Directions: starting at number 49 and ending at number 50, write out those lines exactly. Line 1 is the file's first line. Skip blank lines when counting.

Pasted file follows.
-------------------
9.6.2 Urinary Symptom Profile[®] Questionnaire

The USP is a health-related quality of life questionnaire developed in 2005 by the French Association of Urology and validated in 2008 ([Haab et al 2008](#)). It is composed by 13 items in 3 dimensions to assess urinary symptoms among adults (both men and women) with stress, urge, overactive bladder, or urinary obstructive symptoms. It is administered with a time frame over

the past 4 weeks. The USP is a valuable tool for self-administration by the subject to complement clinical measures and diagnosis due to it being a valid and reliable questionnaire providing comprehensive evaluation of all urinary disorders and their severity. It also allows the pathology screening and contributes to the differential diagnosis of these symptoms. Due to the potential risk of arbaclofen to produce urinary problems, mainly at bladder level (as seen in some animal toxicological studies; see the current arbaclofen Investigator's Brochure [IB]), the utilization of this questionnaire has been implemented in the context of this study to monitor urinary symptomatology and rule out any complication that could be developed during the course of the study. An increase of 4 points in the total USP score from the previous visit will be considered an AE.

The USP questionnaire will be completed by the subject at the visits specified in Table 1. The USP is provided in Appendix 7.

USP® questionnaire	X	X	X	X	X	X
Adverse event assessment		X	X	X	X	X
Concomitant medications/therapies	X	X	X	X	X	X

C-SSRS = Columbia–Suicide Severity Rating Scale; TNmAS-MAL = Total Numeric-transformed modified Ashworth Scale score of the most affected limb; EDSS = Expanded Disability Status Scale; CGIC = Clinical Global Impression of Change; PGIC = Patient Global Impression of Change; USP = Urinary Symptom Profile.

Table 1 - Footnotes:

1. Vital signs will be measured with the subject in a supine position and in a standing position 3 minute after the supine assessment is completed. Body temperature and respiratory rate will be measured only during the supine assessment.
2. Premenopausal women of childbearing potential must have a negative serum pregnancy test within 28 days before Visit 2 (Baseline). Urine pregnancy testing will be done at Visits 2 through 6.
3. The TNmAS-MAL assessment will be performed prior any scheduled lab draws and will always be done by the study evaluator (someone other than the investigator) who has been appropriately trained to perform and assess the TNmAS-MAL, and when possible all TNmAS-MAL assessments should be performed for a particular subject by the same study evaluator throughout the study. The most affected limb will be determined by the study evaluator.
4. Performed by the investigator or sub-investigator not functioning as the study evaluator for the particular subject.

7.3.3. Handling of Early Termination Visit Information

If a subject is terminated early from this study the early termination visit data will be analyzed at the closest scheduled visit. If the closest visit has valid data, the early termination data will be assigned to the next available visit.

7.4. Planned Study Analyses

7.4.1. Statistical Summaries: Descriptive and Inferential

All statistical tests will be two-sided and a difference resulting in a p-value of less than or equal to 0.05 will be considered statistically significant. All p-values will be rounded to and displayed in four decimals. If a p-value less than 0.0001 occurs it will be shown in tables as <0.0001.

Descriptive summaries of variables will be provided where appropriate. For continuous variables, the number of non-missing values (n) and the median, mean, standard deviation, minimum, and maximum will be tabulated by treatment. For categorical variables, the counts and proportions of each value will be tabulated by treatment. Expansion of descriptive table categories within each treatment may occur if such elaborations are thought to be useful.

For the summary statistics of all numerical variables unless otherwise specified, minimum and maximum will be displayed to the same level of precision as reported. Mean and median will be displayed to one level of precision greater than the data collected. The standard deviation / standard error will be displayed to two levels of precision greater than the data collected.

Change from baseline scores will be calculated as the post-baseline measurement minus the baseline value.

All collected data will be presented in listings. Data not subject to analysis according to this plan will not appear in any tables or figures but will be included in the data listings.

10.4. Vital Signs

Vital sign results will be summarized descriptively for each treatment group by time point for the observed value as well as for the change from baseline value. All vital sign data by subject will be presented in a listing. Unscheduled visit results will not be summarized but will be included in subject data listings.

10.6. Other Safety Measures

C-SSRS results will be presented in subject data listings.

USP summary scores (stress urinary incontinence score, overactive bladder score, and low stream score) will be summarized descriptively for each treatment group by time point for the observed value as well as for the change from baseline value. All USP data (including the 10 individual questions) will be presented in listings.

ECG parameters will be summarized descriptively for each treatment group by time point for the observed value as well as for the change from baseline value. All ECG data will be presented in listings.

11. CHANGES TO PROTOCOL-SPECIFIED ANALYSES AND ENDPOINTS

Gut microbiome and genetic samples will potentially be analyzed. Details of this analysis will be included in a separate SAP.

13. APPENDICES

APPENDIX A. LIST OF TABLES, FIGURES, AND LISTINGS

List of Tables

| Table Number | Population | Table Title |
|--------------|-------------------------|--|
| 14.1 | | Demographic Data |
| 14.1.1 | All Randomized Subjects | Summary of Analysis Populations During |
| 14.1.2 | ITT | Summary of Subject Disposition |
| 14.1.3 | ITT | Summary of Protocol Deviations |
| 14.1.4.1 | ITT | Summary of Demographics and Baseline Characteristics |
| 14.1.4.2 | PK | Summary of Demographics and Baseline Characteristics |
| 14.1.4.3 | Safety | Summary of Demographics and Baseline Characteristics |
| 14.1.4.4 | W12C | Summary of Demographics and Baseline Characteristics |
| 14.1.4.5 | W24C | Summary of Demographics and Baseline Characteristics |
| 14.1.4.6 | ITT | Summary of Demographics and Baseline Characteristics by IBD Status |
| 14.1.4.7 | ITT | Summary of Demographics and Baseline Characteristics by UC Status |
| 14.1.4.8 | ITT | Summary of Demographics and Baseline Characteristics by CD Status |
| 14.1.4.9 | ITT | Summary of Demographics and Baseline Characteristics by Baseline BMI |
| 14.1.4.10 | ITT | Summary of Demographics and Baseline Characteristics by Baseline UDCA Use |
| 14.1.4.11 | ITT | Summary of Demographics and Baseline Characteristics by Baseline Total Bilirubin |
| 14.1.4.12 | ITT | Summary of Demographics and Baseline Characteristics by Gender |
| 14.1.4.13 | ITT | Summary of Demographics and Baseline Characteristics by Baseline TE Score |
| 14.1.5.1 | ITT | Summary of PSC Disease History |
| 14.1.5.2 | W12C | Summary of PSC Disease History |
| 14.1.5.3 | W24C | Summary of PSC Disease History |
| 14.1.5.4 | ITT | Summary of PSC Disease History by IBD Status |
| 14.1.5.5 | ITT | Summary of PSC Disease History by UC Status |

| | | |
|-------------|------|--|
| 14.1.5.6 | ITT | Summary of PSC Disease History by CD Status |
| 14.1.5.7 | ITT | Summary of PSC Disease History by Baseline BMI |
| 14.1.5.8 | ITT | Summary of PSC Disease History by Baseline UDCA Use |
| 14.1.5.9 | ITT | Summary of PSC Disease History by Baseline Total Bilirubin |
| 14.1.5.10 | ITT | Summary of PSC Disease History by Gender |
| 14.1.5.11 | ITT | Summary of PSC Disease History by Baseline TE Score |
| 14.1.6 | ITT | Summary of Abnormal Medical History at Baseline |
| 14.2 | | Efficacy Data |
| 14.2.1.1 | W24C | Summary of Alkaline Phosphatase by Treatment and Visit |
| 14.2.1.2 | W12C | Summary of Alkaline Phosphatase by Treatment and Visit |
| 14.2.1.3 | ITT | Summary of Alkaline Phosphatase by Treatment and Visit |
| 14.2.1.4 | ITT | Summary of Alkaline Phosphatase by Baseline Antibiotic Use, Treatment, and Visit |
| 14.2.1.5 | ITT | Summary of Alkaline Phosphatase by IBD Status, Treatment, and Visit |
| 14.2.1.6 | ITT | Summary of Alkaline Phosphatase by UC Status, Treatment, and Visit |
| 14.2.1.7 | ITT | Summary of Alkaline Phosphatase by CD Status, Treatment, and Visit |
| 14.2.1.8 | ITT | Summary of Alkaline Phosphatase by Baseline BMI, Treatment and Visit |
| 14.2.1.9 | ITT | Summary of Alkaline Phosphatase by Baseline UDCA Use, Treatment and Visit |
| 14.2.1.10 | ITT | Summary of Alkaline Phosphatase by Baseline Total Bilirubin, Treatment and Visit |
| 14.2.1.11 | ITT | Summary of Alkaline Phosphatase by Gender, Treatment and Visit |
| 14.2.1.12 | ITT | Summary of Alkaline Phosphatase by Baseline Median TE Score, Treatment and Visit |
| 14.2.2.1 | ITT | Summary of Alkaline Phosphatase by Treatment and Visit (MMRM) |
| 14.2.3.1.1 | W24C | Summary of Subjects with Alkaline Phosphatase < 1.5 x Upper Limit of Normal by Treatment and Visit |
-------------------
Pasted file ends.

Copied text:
| 14.1.4.10 | ITT | Summary of Demographics and Baseline Characteristics by Baseline UDCA Use |
| 14.1.4.11 | ITT | Summary of Demographics and Baseline Characteristics by Baseline Total Bilirubin |